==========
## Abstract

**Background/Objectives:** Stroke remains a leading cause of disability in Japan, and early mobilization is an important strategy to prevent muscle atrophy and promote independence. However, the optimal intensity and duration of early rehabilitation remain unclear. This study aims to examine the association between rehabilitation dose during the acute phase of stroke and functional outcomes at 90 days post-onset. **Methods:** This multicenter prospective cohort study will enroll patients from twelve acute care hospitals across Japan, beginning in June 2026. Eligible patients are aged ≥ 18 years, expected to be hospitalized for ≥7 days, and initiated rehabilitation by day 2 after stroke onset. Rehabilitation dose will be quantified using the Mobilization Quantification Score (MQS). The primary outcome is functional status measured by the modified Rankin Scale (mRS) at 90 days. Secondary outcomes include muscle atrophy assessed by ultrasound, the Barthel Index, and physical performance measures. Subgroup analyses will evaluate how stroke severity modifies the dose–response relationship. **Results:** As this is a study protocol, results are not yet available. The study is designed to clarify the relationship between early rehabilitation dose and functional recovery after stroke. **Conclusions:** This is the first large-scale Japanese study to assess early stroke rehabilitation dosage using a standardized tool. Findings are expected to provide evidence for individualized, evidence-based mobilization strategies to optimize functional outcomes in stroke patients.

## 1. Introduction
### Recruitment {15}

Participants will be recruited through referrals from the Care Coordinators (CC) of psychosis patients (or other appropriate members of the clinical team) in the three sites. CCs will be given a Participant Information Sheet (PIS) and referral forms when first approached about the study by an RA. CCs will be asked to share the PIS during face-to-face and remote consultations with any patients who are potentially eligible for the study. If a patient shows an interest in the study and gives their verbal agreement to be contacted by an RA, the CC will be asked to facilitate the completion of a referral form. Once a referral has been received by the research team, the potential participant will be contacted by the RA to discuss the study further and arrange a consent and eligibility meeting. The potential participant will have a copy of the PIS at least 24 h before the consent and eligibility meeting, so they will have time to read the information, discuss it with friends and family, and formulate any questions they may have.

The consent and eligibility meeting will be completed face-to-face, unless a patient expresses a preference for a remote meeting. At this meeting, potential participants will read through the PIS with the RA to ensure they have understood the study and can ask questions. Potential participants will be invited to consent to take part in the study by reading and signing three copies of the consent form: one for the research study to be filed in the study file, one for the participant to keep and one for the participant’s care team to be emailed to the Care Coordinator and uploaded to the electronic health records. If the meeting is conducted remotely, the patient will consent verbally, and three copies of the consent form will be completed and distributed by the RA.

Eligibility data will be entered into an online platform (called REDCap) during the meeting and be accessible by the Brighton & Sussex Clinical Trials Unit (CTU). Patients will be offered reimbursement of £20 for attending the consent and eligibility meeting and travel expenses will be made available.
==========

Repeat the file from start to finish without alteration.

## Abstract

**Background/Objectives:** Stroke remains a leading cause of disability in Japan, and early mobilization is an important strategy to prevent muscle atrophy and promote independence. However, the optimal intensity and duration of early rehabilitation remain unclear. This study aims to examine the association between rehabilitation dose during the acute phase of stroke and functional outcomes at 90 days post-onset. **Methods:** This multicenter prospective cohort study will enroll patients from twelve acute care hospitals across Japan, beginning in June 2026. Eligible patients are aged ≥ 18 years, expected to be hospitalized for ≥7 days, and initiated rehabilitation by day 2 after stroke onset. Rehabilitation dose will be quantified using the Mobilization Quantification Score (MQS). The primary outcome is functional status measured by the modified Rankin Scale (mRS) at 90 days. Secondary outcomes include muscle atrophy assessed by ultrasound, the Barthel Index, and physical performance measures. Subgroup analyses will evaluate how stroke severity modifies the dose–response relationship. **Results:** As this is a study protocol, results are not yet available. The study is designed to clarify the relationship between early rehabilitation dose and functional recovery after stroke. **Conclusions:** This is the first large-scale Japanese study to assess early stroke rehabilitation dosage using a standardized tool. Findings are expected to provide evidence for individualized, evidence-based mobilization strategies to optimize functional outcomes in stroke patients.

## 1. Introduction
### Recruitment {15}

Participants will be recruited through referrals from the Care Coordinators (CC) of psychosis patients (or other appropriate members of the clinical team) in the three sites. CCs will be given a Participant Information Sheet (PIS) and referral forms when first approached about the study by an RA. CCs will be asked to share the PIS during face-to-face and remote consultations with any patients who are potentially eligible for the study. If a patient shows an interest in the study and gives their verbal agreement to be contacted by an RA, the CC will be asked to facilitate the completion of a referral form. Once a referral has been received by the research team, the potential participant will be contacted by the RA to discuss the study further and arrange a consent and eligibility meeting. The potential participant will have a copy of the PIS at least 24 h before the consent and eligibility meeting, so they will have time to read the information, discuss it with friends and family, and formulate any questions they may have.

The consent and eligibility meeting will be completed face-to-face, unless a patient expresses a preference for a remote meeting. At this meeting, potential participants will read through the PIS with the RA to ensure they have understood the study and can ask questions. Potential participants will be invited to consent to take part in the study by reading and signing three copies of the consent form: one for the research study to be filed in the study file, one for the participant to keep and one for the participant’s care team to be emailed to the Care Coordinator and uploaded to the electronic health records. If the meeting is conducted remotely, the patient will consent verbally, and three copies of the consent form will be completed and distributed by the RA.

Eligibility data will be entered into an online platform (called REDCap) during the meeting and be accessible by the Brighton & Sussex Clinical Trials Unit (CTU). Patients will be offered reimbursement of £20 for attending the consent and eligibility meeting and travel expenses will be made available.